U.K. consumers' mood improved slightly in September, a survey published Friday showed, as Britons grew more optimistic about the country's economic situation.
The long-running barometer of consumer confidence, conducted by market researcher GfK U.K. Ltd. for the European Union's executive, increased by one point in September and stood at minus 9. This follows a two-point increase the previous month.
Continue Reading Below
The improvement in sentiment--driven largely by growing confidence in the U.K.'s economy over the past year as well as the year ahead--defied expectations of analysts polled by The Wall Street Journal, who predicted a one-point decline.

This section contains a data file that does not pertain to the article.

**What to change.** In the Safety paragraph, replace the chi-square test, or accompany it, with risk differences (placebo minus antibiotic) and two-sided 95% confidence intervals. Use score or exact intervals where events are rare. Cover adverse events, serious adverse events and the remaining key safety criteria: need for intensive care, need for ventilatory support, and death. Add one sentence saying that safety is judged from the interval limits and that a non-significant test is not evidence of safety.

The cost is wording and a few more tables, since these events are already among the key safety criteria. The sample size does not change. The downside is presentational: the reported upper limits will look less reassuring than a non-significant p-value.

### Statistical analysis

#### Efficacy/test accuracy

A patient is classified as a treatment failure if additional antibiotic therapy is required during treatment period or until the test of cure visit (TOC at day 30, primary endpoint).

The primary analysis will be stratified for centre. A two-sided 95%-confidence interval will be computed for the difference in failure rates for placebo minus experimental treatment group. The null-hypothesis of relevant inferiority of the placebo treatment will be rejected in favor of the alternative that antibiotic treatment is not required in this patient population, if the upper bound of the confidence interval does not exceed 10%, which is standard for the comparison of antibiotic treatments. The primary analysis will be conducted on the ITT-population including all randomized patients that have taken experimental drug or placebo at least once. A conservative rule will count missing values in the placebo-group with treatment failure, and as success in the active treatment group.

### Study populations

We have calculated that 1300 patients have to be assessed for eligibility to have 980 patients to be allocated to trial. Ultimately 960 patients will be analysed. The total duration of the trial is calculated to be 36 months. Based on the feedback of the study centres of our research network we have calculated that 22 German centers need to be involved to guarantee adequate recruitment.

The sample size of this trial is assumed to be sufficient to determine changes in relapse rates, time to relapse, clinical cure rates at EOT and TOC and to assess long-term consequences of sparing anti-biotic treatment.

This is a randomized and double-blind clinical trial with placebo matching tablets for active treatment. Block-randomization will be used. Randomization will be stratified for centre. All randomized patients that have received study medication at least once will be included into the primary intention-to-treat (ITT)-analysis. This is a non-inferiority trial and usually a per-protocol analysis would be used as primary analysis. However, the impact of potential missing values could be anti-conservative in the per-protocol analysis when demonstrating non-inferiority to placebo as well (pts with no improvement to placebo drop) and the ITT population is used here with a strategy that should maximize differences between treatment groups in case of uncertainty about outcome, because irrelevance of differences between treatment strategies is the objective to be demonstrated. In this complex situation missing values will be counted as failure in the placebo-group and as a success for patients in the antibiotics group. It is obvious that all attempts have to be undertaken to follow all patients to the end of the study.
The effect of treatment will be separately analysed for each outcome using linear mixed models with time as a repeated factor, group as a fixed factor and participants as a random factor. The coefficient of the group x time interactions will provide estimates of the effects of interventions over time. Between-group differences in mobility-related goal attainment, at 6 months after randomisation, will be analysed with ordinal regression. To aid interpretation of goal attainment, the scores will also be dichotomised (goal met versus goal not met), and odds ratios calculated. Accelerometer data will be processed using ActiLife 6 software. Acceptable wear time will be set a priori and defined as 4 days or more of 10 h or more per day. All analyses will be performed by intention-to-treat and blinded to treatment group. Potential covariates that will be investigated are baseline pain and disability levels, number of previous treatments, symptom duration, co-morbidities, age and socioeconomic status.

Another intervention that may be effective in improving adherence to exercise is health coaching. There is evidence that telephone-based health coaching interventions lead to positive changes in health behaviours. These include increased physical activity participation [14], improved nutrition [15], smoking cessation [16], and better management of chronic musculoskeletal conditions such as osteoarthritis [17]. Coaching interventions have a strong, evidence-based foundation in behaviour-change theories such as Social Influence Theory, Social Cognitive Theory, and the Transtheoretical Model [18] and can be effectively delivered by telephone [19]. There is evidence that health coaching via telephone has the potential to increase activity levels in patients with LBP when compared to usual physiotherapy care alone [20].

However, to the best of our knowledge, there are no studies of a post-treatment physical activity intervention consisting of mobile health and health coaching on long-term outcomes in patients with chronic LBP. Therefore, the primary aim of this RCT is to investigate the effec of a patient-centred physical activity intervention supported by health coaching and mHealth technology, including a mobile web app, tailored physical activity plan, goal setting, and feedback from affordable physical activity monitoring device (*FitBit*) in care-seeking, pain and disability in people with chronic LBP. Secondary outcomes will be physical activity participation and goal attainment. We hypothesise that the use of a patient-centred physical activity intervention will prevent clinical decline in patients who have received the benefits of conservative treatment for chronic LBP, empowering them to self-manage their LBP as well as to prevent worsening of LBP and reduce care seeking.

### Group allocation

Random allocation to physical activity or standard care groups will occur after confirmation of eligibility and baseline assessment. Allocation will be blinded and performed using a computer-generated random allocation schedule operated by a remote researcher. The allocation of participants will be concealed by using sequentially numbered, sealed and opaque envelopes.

The survey, however, saw a decline in consumer views of personal finance looking back as well as ahead.
"Consumers appear to be in a mixed mood--with some confidence measures up and others down--yet there's a strong note of defiance," said Joe Staton, head of market dynamics at GfK.
Spurred by the pound's depreciation in the wake of the Brexit vote last year, inflation has in recent months outpaced growth in Britons' wages, squeezing their wallets. This has caused shoppers to pare back spending and resulted in the economy slowing sharply in the first quarter.
Growth remained subdued in the second quarter, as a modest revival in consumer spending offset shrinking industrial production, a sign that a hoped-for shift toward export-led growth remains elusive.
Write to Wiktor Szary at Wiktor.Szary@wsj.com
(END) Dow Jones Newswires
September 28, 2017 19:15 ET (23:15 GMT)